Comparing prices: Hospitals must now list prices for procedures
HOUSTON – At the Exquisite Barber Shop and Beauty Bar in Humble, Christopher Hawkins and Mike Moffett cut hair for a living.
But what they’d really like to cut are their health care costs.
“Hospital prices are ridiculously high,” Hawkins said.
Chris and his wife have four kids, including 9-year-old Christian, who has autism and requires lots of hospital time, mostly for different kinds of important testing.
“I never know what I am going to pay, no sir, not at all. Just let me know, if I can’t afford it, I just have to go someplace else,” Hawkins said.
Moffett shares the same frustration. Both he and his wife Andrea are diabetic, spend a ton on hospital visits and wonder why in the world they can’t just price shop when it comes to hospitals.
“You go to a supermarket, buy yourself some ham, some bacon, the price-point is listed right there. So I can’t understand why hospitals, with all their money, would not list that price,” Mike Moffett said.
Now that's changing.
As of Jan. 1, a federal mandate went into effect requiring all of this nation's more than 3,300 hospitals to list the prices they charge online for everything: drugs, procedures, surgeries, even medical supplies.
The reason? So everyday folks can actually price shop for hospital care as they do for everything else.
“This is probably seen by the government as a first step. It’s not a great first step as I see it for consumers,” said Vivian Ho, a health economist at Rice University’s Baker Institute.
Channel 2 Investigates spoke with two medical pricing experts with more than a combined 60 years in the world of medical care pricing.
We sat down with Shawn Fry, president of Prevalent Health, which has analyzed pricing for more than 100 hospital systems, and with Ho.
And what we found were prices for procedures and services written in such a complex fashion that the average consumer could never understand what they mean or what they are talking about.
“I have a hard time understanding what any of these things are,” Ho said.
As for Fry, we spent well over an hour looking at seven different hospital websites at major hospitals in Houston for the price of a simple colonoscopy and we were only able to find it and actually understand it, at one hospital system, Memorial Hermann, where the procedure was described in simple, user-friendly terms that the average consumer could actually use.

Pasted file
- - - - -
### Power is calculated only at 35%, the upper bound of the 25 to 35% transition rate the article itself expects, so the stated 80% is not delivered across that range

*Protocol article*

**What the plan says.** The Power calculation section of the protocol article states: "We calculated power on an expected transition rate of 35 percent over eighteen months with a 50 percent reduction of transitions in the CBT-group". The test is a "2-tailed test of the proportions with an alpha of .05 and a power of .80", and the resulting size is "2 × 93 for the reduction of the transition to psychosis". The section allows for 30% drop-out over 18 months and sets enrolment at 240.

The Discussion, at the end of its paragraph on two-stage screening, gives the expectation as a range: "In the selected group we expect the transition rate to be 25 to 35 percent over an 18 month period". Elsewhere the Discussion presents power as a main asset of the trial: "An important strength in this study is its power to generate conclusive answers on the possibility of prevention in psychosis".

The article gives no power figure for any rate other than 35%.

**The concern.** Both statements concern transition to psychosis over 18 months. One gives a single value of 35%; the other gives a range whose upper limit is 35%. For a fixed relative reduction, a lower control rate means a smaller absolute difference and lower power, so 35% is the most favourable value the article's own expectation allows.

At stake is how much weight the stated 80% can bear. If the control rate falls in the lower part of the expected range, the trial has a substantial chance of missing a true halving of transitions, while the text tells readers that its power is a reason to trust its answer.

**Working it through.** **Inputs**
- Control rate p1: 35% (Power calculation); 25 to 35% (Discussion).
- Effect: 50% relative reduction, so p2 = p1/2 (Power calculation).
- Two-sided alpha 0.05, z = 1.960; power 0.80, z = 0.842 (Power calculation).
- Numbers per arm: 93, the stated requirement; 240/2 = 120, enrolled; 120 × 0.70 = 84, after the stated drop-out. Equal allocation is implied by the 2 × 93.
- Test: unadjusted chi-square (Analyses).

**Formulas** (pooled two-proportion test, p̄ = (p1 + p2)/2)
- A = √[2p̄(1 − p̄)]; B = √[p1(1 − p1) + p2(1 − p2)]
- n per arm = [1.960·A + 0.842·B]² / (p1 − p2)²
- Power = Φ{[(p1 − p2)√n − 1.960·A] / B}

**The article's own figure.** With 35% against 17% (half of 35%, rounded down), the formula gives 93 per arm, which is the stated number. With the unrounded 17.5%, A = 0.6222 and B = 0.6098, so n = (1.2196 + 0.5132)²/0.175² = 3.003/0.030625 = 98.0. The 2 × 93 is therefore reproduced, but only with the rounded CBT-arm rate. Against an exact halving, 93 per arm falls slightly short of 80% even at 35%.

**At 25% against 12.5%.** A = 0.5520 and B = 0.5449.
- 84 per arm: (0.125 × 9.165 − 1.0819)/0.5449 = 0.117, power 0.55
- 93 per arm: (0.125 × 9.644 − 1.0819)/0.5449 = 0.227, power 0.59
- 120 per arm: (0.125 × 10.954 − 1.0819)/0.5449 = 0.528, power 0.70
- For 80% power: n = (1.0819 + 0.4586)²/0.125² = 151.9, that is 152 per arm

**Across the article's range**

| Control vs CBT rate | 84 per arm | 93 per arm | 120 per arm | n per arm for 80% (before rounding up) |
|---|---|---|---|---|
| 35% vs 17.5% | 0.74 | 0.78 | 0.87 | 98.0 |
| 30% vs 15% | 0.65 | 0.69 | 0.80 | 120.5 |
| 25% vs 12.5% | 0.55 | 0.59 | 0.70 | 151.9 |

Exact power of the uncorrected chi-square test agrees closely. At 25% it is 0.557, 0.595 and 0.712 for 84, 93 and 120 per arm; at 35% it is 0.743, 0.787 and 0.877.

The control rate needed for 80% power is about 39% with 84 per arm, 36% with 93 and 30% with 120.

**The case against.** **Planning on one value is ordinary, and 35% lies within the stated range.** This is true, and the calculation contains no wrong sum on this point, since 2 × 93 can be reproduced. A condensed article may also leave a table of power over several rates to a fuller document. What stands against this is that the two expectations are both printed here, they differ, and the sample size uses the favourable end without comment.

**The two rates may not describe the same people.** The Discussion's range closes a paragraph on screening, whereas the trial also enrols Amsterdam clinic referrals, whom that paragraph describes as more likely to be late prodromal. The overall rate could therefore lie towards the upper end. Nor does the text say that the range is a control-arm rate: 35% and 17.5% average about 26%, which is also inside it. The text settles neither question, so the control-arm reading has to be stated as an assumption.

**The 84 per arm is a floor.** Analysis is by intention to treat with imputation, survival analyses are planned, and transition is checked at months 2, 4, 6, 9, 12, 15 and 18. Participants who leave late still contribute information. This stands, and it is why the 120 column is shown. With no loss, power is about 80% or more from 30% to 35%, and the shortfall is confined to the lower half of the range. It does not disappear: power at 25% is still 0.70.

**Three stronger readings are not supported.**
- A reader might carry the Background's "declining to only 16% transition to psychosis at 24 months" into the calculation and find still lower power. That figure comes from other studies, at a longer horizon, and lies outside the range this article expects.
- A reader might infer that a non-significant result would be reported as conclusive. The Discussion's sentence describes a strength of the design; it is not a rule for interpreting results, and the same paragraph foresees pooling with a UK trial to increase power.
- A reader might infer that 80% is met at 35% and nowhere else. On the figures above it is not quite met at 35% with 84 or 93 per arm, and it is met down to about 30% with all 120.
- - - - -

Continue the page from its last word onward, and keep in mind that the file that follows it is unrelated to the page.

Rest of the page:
The problem is, even when you find the price of a procedure that you can understand, the price will vary depending on the type of health insurance you have, on the amount your insurance company has negotiated down from that list price, on your deductible and on your co-pay.
A better idea, Fry says, is to go to a hospital cost comparison web site.
There are several, including Healthcarebluebook.com or clearhealthcosts.com, where they list approximate costs for various procedures in your area, in terms, you can actually understand without being a doctor or hospital administrator.
Fry and Ho also said you should call your health insurance provider, who may be the very best source at telling you what your cost responsibility will be.
Finally, Fry says you should call the hospital where you are planning to have your procedure and ask one critical question.
“The key thing to ask, is to ask is this a global price? What is included in the global fees for this particular service?” Fry said.
While both of our hospital price experts say the bulk of these hospital price lists, sometimes referred to as chargemasters, are difficult to find and difficult to use, they say if you can actually find the price for the particular procedure you need, it will at least give you a ballpark idea of which hospitals tend to be cheaper and which are more expensive.
Below, we have links to those two hospital-care-comparison websites:
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